NEW HAVEN — Two New Haven brothers, who were held as prisoners of war during World War II will be remembered this Memorial Day Weekend when a bridge is named in their honor.
Charles Richard “Dick” Ord and Milton “Mit” Ord will be memorialized at 11 a.m. Saturday as the Layne Street Bridge on Old Route 33 in New Haven is renamed the “Ord Brothers Memorial Bridge.”
A ceremony will be conducted and new signs unveiled on each end of the bridge, according to West Virginia Del. Scott Cadle, who was instrumental in completing the project and serves on the House of Delegates Veterans Committee.
The story of the Ord brothers is one that is well-known in the Bend Area. Sons of the late Harry and Jenny Ord, of New Haven, Dick and Mit joined the U.S. Army, but at different times.
Dick was captured in Germany during the Battle of the Bulge. During his five months of captivity, he was forced to work on the railroad. Fed very little, Dick’s weight dropped from 145 pounds to 97 pounds.
Dick was liberated by the Americans on April 25, 1945. After being freed, Dick was sent to a fighter-plane airstrip outside Wertzen, Germany. There, he volunteered to type lists of 25 names that were used to fill trucks going to France. From France, the men would then return to the United States.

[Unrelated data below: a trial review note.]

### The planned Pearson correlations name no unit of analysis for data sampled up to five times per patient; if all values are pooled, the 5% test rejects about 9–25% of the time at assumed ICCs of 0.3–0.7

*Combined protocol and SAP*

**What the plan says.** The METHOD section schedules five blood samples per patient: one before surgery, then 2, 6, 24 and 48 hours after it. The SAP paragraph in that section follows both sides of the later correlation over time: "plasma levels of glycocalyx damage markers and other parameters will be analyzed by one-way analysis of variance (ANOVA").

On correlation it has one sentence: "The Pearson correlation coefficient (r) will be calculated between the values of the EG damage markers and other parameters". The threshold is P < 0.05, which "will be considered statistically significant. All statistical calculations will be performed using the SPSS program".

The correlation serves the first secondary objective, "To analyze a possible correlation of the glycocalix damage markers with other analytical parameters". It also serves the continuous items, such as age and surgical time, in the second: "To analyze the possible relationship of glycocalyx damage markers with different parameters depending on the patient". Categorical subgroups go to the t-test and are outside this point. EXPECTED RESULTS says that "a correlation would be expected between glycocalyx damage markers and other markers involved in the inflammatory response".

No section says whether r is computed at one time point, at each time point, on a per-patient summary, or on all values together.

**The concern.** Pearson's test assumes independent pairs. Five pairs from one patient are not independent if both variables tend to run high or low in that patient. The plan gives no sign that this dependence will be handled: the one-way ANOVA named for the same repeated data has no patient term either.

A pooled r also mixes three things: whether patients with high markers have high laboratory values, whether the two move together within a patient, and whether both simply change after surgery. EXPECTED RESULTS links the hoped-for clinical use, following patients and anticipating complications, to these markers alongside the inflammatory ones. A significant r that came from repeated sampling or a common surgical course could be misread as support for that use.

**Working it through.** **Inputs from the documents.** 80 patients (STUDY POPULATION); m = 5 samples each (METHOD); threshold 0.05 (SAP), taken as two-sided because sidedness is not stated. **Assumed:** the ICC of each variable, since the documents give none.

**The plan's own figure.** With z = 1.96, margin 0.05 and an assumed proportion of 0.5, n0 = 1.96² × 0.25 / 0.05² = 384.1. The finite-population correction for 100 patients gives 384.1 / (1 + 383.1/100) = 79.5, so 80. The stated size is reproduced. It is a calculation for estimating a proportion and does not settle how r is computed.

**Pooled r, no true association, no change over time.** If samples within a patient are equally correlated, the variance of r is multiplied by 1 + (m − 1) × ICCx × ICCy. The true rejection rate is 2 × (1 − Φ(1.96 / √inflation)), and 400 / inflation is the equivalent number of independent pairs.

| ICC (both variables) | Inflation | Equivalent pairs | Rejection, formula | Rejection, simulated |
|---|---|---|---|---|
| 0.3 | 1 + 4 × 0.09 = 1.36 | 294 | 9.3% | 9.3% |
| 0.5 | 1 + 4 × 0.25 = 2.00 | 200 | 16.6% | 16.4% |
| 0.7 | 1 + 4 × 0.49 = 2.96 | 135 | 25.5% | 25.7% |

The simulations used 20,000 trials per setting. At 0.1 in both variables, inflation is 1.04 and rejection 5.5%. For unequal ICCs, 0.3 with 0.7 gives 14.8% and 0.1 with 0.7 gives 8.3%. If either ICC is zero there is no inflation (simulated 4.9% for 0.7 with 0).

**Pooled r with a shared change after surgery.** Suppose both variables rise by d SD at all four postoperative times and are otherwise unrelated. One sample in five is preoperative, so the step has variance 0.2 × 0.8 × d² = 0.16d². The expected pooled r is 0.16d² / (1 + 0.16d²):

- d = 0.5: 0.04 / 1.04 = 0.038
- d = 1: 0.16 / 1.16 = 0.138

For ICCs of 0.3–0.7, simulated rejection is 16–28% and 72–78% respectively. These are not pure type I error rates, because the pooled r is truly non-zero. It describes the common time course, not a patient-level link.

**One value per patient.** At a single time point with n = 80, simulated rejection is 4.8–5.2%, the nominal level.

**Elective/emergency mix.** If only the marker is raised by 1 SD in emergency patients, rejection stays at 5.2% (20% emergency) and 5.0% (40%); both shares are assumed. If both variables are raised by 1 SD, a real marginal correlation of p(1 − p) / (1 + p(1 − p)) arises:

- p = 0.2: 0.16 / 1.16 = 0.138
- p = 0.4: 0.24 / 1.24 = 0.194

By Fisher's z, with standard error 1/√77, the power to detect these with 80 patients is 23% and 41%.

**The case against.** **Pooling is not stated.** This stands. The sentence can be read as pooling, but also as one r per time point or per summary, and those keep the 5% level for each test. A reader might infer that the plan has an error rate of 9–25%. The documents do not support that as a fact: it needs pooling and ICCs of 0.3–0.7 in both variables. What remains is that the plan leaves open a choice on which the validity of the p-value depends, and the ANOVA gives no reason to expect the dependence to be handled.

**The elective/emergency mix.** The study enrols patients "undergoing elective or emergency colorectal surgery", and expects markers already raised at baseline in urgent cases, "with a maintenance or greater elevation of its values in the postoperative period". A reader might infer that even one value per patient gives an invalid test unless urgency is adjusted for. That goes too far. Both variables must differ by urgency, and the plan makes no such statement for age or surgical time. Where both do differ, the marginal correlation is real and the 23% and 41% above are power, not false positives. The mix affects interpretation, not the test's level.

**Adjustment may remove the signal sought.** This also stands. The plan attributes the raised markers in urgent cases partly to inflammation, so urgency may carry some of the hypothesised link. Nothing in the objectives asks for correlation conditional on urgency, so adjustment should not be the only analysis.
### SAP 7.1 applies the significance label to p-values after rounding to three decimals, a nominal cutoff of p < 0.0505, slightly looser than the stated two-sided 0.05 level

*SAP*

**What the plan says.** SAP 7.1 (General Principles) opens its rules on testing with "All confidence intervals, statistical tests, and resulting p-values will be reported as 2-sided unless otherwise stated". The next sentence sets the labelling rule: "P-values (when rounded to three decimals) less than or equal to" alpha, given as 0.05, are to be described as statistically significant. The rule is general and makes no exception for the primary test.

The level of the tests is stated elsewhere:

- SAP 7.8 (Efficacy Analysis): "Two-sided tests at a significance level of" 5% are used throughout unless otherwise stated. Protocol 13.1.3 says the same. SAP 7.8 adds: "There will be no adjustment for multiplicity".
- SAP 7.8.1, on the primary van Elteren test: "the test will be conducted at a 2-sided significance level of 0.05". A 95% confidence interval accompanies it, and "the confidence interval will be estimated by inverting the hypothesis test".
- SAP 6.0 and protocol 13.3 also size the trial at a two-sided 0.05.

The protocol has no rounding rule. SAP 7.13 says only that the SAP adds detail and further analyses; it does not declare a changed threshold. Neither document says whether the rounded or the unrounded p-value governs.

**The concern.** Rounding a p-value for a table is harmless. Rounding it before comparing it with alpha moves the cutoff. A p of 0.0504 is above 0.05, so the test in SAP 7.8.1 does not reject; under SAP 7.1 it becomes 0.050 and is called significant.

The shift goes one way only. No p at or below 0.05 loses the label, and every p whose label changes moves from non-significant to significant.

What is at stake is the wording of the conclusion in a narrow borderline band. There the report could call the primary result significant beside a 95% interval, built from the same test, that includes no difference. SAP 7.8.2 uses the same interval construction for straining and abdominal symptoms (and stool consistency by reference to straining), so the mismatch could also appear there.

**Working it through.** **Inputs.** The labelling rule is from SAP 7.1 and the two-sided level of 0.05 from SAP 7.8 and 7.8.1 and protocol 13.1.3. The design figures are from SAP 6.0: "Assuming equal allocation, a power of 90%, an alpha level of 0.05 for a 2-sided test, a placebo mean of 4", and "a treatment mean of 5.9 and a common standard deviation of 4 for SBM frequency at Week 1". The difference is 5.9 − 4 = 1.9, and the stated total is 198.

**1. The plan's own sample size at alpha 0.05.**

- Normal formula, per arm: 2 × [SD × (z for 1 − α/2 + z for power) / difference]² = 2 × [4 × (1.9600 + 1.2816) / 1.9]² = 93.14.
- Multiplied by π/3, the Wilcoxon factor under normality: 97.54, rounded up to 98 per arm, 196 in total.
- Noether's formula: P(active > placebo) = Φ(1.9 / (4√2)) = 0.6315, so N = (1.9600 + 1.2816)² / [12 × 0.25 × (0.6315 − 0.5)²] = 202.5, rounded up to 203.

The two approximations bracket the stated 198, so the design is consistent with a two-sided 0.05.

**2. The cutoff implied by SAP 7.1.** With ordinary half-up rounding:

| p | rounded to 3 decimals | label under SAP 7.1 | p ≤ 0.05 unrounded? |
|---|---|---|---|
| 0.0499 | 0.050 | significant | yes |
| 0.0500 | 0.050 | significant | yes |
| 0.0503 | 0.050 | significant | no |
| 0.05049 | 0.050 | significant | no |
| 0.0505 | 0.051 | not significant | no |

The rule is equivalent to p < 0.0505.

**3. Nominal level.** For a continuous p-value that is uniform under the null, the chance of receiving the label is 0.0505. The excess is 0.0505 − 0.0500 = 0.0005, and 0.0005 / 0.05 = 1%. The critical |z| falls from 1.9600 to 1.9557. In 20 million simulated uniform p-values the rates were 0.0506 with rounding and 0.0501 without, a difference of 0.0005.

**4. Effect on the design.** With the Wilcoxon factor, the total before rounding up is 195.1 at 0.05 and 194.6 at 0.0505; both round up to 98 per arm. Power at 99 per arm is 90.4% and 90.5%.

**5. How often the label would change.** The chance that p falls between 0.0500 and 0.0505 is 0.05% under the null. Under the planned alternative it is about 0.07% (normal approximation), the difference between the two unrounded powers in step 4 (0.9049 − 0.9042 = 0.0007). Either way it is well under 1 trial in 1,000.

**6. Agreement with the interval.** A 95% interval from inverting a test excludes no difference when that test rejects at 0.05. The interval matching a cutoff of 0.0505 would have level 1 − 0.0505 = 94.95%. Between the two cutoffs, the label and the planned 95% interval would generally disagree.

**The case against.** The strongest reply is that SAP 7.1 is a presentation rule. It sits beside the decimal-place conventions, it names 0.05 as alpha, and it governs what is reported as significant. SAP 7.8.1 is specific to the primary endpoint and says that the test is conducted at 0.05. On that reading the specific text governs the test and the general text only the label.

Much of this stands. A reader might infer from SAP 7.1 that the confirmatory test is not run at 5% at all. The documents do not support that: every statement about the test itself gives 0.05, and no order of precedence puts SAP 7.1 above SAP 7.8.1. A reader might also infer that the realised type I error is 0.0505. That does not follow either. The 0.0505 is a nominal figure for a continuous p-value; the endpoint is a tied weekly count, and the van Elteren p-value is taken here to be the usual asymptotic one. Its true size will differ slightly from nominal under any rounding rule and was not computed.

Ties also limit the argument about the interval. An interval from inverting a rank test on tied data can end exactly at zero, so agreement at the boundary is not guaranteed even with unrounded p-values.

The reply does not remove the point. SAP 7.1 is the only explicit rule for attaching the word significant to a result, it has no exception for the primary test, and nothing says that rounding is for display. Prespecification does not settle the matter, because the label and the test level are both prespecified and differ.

It was during this volunteer effort that Dick saw a familiar name among the soldiers — his brother Mit, who had been captured in Africa and liberated by the Russians after being held at a prison for 33 months.
Dick found his brother on the third floor of the building in which they were staying. Mit, like Dick, only weighed 95 pounds and at first did not recognize his brother.
From that moment, the brothers stayed together until they returned to New Haven. Dick went on to finish his service in Arkansas. He attended college and later served as president of Mason County Bank for many years. He died in 2013. Mit re-enlisted in the Army and died in the 1970s.
Dick Ord, while being interviewed for the Point Pleasant Register’s 50th anniversary V-J Day supplement in 1995, said, “I bet there is no other instance in the United States where brothers joined the service at different times, were captured in different places, held in different camps, were liberated by different countries, and ended up meeting three days later.”